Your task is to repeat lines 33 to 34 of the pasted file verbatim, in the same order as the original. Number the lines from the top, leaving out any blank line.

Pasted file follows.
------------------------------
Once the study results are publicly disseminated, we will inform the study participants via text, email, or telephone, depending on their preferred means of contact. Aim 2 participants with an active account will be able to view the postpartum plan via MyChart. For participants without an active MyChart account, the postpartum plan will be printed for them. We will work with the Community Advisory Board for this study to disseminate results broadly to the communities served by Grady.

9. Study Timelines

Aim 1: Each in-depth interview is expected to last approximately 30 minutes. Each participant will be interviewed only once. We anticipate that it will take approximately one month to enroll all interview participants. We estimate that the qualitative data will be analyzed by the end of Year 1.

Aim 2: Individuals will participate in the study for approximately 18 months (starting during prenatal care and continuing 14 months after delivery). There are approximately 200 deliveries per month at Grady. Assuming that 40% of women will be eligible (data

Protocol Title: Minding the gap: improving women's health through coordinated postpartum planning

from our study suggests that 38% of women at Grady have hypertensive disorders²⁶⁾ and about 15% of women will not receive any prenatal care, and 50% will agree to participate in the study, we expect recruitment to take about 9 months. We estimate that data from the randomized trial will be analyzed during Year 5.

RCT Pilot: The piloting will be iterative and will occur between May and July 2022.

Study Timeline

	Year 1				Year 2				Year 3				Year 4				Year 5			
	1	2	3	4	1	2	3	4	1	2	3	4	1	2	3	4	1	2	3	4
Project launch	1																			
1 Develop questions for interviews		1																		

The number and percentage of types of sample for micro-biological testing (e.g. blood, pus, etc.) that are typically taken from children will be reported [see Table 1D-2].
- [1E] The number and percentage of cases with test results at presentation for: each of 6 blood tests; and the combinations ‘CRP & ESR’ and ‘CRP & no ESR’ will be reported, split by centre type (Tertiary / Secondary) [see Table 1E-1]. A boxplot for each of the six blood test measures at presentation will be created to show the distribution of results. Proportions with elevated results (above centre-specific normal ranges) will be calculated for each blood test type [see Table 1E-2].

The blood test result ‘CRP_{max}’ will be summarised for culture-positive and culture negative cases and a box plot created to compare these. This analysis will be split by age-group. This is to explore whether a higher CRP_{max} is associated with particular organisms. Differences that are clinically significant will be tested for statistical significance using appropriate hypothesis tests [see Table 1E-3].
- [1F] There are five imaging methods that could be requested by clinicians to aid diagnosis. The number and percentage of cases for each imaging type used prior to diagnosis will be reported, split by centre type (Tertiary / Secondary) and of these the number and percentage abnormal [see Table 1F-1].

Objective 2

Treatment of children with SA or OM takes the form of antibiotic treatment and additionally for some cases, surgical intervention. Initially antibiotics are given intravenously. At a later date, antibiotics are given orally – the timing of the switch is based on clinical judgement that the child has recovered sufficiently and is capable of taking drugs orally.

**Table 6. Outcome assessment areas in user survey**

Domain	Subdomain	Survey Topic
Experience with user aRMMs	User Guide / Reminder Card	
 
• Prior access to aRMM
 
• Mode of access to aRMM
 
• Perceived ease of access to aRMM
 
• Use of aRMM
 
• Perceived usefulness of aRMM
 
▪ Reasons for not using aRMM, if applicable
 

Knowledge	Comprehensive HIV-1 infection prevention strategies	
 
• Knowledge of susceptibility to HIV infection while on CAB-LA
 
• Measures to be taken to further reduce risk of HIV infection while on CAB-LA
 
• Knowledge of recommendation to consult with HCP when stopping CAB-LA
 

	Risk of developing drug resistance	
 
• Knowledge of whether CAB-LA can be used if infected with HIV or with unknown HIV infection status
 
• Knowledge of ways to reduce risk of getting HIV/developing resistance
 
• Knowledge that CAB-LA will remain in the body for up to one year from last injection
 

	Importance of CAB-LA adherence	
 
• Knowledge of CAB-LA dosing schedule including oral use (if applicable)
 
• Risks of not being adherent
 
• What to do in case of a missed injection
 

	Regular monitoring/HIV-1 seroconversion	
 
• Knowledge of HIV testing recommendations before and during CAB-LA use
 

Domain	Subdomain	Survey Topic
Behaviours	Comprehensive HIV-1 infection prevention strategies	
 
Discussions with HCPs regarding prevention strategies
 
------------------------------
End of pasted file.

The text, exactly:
• Knowledge of whether CAB-LA can be used if infected with HIV or with unknown HIV infection status
 
• Knowledge of ways to reduce risk of getting HIV/developing resistance
 